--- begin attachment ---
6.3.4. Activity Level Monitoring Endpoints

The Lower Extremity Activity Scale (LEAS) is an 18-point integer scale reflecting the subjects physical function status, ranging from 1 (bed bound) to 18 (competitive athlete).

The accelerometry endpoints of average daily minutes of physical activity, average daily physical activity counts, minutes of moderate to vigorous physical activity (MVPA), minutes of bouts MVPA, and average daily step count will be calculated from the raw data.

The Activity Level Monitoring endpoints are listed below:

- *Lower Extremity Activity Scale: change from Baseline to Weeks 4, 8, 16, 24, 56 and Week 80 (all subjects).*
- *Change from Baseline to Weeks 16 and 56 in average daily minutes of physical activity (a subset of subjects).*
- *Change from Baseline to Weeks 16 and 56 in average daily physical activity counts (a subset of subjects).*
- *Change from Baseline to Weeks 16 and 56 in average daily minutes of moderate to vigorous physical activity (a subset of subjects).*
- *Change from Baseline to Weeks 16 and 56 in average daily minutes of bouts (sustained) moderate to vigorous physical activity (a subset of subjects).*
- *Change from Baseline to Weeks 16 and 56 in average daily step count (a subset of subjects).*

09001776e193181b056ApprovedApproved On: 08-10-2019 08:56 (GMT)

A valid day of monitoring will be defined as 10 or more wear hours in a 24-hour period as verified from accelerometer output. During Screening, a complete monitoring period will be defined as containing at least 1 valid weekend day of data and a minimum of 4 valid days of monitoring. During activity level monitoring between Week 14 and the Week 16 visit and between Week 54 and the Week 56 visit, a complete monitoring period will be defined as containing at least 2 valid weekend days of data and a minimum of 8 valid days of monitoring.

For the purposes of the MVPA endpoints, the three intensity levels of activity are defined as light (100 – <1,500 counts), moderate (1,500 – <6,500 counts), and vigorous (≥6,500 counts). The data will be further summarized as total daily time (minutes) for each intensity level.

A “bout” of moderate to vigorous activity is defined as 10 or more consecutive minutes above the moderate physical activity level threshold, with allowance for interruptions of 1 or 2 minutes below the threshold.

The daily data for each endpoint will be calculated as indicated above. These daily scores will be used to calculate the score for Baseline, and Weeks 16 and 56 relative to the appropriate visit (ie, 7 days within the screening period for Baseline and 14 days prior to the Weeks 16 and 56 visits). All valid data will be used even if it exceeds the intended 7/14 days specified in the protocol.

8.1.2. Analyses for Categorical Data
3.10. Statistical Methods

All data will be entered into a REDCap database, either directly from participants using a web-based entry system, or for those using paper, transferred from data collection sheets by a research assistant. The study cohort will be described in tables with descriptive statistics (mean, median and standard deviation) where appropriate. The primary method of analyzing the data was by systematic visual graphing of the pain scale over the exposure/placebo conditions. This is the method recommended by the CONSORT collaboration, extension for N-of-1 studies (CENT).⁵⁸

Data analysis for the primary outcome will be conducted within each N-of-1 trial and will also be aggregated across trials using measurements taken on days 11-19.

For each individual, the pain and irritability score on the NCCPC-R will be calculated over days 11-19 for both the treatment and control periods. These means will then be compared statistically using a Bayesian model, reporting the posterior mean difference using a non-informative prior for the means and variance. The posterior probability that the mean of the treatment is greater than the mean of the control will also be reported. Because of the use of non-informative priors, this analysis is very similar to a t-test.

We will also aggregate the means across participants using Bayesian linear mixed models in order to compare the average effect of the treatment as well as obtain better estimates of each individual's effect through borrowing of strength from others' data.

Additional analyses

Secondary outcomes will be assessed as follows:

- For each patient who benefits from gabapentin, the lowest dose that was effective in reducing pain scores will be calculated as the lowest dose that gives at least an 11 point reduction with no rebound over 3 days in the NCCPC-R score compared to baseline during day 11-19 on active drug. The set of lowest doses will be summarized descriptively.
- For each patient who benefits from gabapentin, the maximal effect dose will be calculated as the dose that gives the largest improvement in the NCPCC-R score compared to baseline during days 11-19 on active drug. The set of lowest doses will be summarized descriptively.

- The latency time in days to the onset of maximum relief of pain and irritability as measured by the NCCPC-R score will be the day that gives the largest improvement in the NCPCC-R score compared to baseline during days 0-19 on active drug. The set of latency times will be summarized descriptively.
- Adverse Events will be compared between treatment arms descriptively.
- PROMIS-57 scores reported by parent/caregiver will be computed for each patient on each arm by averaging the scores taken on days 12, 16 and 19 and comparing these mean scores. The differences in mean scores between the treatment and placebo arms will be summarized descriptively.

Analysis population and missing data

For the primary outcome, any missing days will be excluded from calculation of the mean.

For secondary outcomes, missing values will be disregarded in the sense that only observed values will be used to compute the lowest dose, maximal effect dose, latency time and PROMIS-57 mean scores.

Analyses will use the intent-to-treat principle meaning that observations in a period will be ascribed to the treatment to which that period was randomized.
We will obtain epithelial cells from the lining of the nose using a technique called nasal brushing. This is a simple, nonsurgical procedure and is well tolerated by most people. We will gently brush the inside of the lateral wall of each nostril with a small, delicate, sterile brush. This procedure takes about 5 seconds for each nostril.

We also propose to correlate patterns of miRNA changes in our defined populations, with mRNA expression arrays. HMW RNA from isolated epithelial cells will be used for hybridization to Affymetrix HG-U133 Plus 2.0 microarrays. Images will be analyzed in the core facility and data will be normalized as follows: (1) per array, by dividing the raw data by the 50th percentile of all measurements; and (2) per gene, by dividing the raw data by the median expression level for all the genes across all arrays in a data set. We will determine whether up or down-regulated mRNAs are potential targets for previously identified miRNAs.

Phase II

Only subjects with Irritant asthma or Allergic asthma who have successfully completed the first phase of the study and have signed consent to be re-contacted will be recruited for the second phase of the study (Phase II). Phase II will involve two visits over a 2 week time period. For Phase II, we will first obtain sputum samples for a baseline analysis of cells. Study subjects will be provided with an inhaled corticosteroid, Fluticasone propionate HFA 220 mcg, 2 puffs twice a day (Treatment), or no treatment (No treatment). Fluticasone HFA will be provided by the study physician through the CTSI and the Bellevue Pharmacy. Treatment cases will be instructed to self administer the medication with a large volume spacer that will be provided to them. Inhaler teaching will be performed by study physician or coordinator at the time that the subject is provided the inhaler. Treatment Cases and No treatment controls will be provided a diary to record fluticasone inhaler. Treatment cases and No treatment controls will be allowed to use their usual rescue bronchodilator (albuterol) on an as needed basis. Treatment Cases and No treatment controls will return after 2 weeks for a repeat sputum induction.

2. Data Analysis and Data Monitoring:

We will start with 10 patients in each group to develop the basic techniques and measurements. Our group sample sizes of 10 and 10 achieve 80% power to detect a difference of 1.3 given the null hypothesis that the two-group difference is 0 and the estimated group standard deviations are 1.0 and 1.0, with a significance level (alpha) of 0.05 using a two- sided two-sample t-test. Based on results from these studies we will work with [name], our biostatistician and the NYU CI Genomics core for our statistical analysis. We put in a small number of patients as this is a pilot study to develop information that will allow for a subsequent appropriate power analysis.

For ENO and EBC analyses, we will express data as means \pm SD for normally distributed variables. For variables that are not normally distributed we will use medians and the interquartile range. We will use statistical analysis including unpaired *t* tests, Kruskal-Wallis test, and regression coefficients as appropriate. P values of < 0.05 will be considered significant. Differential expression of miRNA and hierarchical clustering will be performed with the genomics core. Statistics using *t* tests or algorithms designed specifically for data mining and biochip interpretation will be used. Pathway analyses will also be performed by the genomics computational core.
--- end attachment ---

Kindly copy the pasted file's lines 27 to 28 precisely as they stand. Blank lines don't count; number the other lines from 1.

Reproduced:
- Adverse Events will be compared between treatment arms descriptively.
- PROMIS-57 scores reported by parent/caregiver will be computed for each patient on each arm by averaging the scores taken on days 12, 16 and 19 and comparing these mean scores. The differences in mean scores between the treatment and placebo arms will be summarized descriptively.